Does Social Media Still Matter for Businesses? 6 Things It’s Actually Good for
Social media is noisy. Increasingly, it feels that those who don’t yell on Twitter or Facebook or Instagram simply aren’t heard.
Worse, an alarming increase in misinformation and deliberate disinformation is fueling popular distrust of social media. According to a seminal study from the New York University Center for Data Science, much of the chatter users encounter on platforms like Twitter and Facebook is misleading or outright false.
In this context, is it still worth small and midsize businesses’ collective while to invest in social media promotion? Or should you focus your digital marketing dollars elsewhere, perhaps on paid search or affiliate partnerships?
The short answer is, yes, social media is still worth the trouble — when used properly. These use cases still make sense, for instance.
1. Establishing a High-authority Backlink
You don’t have to be an SEO expert to understand the value of high-authority backlinks. Nor do you have to understand what makes social media so popular to know that top-of-mind social media properties all have really high authority. By the transitive property of logic, your social media accounts are high-authority vectors for links out to less prominent corporate properties, including (perhaps) your company website.
2. Telling Audiences Something They Don’t Know
Some social media platforms are more freewheeling than others. Take advantage of “looser” properties like Twitter and Instagram to show audiences a different side of your company and its key employees. This entrepreneur’s otherwise on-brand Twitter profile notes, for instance, that he’s a “weirdly avid fan of Kenny G.”
3. Getting Your Name on the First SERP
You needn’t even go through the trouble of building social backlinks to take advantage of your properties’ domain authority. Simply opening an account and ensuring that your SEO name exactly matches the name you’re trying to rank for — usually, your company name or the name of an individual associated with the company — should get that name on the first search engine results page (SERP).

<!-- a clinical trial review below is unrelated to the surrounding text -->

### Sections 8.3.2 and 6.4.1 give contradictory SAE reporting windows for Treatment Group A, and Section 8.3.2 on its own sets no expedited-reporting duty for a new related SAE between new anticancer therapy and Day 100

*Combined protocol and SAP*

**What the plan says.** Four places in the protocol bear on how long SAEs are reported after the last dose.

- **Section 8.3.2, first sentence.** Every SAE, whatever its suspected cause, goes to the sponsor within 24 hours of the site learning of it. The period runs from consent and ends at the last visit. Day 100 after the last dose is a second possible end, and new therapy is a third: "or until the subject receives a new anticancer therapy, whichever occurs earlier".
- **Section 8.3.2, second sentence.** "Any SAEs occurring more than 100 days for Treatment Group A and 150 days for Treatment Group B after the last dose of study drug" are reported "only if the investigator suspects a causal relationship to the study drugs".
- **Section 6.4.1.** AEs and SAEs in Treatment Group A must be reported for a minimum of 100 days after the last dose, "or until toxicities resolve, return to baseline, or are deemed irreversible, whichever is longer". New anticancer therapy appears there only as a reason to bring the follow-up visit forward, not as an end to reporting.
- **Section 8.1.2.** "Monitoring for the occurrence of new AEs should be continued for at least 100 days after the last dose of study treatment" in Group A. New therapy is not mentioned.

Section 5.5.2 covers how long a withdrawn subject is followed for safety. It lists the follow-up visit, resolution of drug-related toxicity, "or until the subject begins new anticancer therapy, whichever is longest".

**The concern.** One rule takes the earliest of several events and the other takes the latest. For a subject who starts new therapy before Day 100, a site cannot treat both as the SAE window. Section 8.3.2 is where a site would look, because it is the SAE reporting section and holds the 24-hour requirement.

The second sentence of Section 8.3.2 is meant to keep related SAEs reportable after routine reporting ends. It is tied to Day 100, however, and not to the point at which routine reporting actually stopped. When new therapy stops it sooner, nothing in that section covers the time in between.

4. Establishing Early Credibility
Social media exposure is priceless for startups and entrepreneurs seeking early-stage exposure. Take bold, buzzworthy steps to boost your follower count before you’ve achieved widespread adoption; this fintech startup is a great example of the virtuous cycle that may result.
5. Engaging With Industry Peers and Thought Leaders
They’re out there. Join active LinkedIn groups, follow authoritative Twitter handles, share high-quality content within influencer networks — whatever you need to do to get noticed by those in position to help you out.
6. Establishing Your Own Thought Leader Bona Fides
Last, but not least: use social media to establish your own bona fides as an industry thought leader. LinkedIn and Medium offer the greatest potential for longform social publishing; Microsoft co-founder Bill Gates’ LinkedIn profile offers a self-evidently successful roadmap.
Don’t Operate in a Vacuum
That social media promotion continues to make sense in relatively limited contexts shouldn’t obscure the segment’s limitations. Nor should you overinterpret social media’s possibilities. Your business doesn’t operate in a vacuum; neither does your marketing plan.
After all, social media is just one small aspect of a comprehensive strategy that incorporates a variety of digital and non-digital vectors. The more human and capital resources you devote to making this strategy work, the more room your company’s social media strategy will have to breathe.